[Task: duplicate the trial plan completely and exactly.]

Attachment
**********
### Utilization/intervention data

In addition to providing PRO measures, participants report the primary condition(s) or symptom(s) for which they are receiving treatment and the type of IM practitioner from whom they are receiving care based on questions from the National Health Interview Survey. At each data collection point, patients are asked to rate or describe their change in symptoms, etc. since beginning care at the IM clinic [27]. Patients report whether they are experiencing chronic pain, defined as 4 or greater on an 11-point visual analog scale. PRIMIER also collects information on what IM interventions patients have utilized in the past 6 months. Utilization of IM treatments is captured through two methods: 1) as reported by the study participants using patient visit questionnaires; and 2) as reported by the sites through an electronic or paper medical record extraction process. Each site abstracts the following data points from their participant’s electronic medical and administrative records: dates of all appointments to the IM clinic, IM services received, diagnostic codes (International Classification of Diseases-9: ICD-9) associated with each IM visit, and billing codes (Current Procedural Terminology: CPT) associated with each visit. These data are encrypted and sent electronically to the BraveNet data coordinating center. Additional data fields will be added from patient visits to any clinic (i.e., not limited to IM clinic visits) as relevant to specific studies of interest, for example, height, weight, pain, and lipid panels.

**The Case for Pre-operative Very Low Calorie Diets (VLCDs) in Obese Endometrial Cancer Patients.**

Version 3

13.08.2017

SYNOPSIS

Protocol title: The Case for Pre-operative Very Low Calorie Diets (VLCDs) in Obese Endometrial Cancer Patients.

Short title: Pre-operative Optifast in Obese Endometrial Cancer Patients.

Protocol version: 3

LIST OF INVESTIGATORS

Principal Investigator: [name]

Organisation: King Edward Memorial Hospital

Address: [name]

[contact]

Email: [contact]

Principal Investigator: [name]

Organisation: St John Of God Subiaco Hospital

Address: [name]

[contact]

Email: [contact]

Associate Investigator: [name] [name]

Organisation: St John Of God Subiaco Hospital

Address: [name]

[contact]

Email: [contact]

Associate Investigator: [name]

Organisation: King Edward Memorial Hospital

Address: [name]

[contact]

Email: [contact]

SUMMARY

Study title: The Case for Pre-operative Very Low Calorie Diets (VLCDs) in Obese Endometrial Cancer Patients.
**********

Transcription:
### Utilization/intervention data

In addition to providing PRO measures, participants report the primary condition(s) or symptom(s) for which they are receiving treatment and the type of IM practitioner from whom they are receiving care based on questions from the National Health Interview Survey. At each data collection point, patients are asked to rate or describe their change in symptoms, etc. since beginning care at the IM clinic [27]. Patients report whether they are experiencing chronic pain, defined as 4 or greater on an 11-point visual analog scale. PRIMIER also collects information on what IM interventions patients have utilized in the past 6 months. Utilization of IM treatments is captured through two methods: 1) as reported by the study participants using patient visit questionnaires; and 2) as reported by the sites through an electronic or paper medical record extraction process. Each site abstracts the following data points from their participant’s electronic medical and administrative records: dates of all appointments to the IM clinic, IM services received, diagnostic codes (International Classification of Diseases-9: ICD-9) associated with each IM visit, and billing codes (Current Procedural Terminology: CPT) associated with each visit. These data are encrypted and sent electronically to the BraveNet data coordinating center. Additional data fields will be added from patient visits to any clinic (i.e., not limited to IM clinic visits) as relevant to specific studies of interest, for example, height, weight, pain, and lipid panels.

**The Case for Pre-operative Very Low Calorie Diets (VLCDs) in Obese Endometrial Cancer Patients.**

Version 3

13.08.2017

SYNOPSIS

Protocol title: The Case for Pre-operative Very Low Calorie Diets (VLCDs) in Obese Endometrial Cancer Patients.

Short title: Pre-operative Optifast in Obese Endometrial Cancer Patients.

Protocol version: 3

LIST OF INVESTIGATORS

Principal Investigator: [name]

Organisation: King Edward Memorial Hospital

Address: [name]

[contact]

Email: [contact]

Principal Investigator: [name]

Organisation: St John Of God Subiaco Hospital

Address: [name]

[contact]

Email: [contact]

Associate Investigator: [name] [name]

Organisation: St John Of God Subiaco Hospital

Address: [name]

[contact]

Email: [contact]

Associate Investigator: [name]

Organisation: King Edward Memorial Hospital

Address: [name]

[contact]

Email: [contact]

SUMMARY

Study title: The Case for Pre-operative Very Low Calorie Diets (VLCDs) in Obese Endometrial Cancer Patients.